This year we celebrate Florence Nightingale’s vision for the “Year of the Nurse.” As nurses, we are dedicated to promoting, advocating, maintaining, and improving the health and wellness of the public.
We work tirelessly to provide individualized nursing care to each patient within a complex and sometimes confusing healthcare system. As nurses, we have experienced many changes in healthcare. A countless number of times, we have been faced with many challenges while advocating on behalf of our patients. I am certain that every nurse can envision multiple situations where they have persevered and succeeded in overcoming various situations to support the best interest of the patient.
In recent years, we have observed a shift in the demands of health care services from primarily acute care needs towards more chronic and long-term care needs. Although many reasons underlie the fundamental principles of this shift, it has become evident that an integrated and multidisciplinary approach to health services has prevailed. During these times, it is important we, as nurses, take a moment to pause and reflect on our interprofessional practice. Like many Registered Practical Nurses (RPNs), I often find myself explaining to members of the public and even my family and friends that RPNs are, in fact, ‘real’ nurses. Individuals who have never studied or invested interest in understanding the art and science of nursing, may not ever understand the full scope of skills, knowledge, and judgment that each nurse brings to the table.
In saying this, I believe there are a few essential considerations every nurse should remember. In Ontario, there are two categories of nursing. Registered Practical Nurses (RPNs) and Registered Nurses (RNs). Nurse Practitioners (NPs) are an extended class within the RN category. In other provinces outside of Ontario, there are RNs, RPNs, and NPs. However, in some western provinces, RPN represents Registered Psychiatric Nurses and not Registered Practical Nurses. In these provinces, there are Licensed Practical Nurses (LPNs). Another consideration is that each nurse enters into professional practice after demonstrating their knowledge, skill, and judgment at the entry-to-practice level according to their nursing category. After graduating from the designated nursing programs, each nurse is accountable to engage in continuous learning activities. Post-graduation, many nurses dedicate themselves to advancing their professional nursing practice within a specific sector. Many nurses become advanced practice nurses and specialize in an area of patient care.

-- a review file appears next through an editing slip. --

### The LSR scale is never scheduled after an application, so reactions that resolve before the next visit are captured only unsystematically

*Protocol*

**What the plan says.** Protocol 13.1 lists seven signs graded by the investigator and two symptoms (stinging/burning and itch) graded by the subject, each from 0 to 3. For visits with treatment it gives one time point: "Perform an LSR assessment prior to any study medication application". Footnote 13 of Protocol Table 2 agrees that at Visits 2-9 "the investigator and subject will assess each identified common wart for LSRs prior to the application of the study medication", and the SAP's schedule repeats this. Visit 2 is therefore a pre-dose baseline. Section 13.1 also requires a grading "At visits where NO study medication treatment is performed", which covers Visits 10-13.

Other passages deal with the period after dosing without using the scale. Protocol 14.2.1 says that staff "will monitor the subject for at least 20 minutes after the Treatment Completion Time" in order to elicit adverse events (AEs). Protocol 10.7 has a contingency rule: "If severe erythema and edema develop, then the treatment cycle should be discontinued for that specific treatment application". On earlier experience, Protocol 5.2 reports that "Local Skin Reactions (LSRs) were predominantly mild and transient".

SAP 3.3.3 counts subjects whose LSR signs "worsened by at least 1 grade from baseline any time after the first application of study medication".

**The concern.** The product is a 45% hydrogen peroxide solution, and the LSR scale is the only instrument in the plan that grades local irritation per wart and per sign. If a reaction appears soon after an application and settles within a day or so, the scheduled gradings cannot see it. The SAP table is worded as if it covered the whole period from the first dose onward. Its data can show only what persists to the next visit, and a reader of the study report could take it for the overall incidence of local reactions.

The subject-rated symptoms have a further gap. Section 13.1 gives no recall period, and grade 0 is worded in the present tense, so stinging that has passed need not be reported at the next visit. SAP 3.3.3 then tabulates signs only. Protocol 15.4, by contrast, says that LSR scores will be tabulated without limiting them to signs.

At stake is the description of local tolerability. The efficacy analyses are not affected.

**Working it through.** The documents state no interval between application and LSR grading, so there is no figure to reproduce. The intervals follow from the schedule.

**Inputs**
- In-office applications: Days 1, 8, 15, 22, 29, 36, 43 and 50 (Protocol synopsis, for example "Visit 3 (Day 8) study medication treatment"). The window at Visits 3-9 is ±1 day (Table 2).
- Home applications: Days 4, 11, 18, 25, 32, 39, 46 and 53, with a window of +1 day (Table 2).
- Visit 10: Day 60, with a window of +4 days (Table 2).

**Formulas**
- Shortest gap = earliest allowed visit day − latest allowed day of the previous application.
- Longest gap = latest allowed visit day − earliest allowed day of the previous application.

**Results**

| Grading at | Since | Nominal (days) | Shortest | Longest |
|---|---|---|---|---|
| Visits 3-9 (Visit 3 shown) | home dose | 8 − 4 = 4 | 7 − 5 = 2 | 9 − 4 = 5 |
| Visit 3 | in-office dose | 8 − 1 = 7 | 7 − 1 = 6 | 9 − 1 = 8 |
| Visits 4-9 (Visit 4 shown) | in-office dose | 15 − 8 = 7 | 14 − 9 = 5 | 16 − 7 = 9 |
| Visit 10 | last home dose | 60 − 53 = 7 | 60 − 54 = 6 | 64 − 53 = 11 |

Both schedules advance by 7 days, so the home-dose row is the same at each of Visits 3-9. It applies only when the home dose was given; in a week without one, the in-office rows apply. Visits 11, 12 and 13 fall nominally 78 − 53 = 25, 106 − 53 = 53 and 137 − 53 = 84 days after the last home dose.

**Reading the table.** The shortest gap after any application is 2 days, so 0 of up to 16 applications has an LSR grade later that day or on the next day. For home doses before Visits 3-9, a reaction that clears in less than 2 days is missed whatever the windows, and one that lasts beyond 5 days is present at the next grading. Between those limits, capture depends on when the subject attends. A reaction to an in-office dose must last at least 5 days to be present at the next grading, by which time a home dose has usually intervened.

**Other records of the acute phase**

In this regard, we can understand why it may be necessary to advocate for ourselves and our nursing practice. The autonomy of nursing enables nurses to develop the skills and knowledge needed for the professional discretion to balance the heavy job demands, collaborate with interdisciplinary health teams, and support patients and families across all health sectors. This year, the “Year of the Nurse,” I challenge each of you to reflect on your professional practice and be proud of the nurse you have become. Believe in yourself and your practice!
About Jen Calver
Jen Calver, RPN, BAHSc, GPN(c) has a background of experiences in clinical practice, education, and research roles across health care and academic institutions. She has a special interest in populations with complex and chronic care needs, aging, policy, health service research, and interprofessional collaboration. Her clinical background is in gerontological nursing and public health. Jen is currently pursuing her graduate studies in the Master of Health Science concentrated in Community, Public, and Population Health at Ontario Tech University in Oshawa.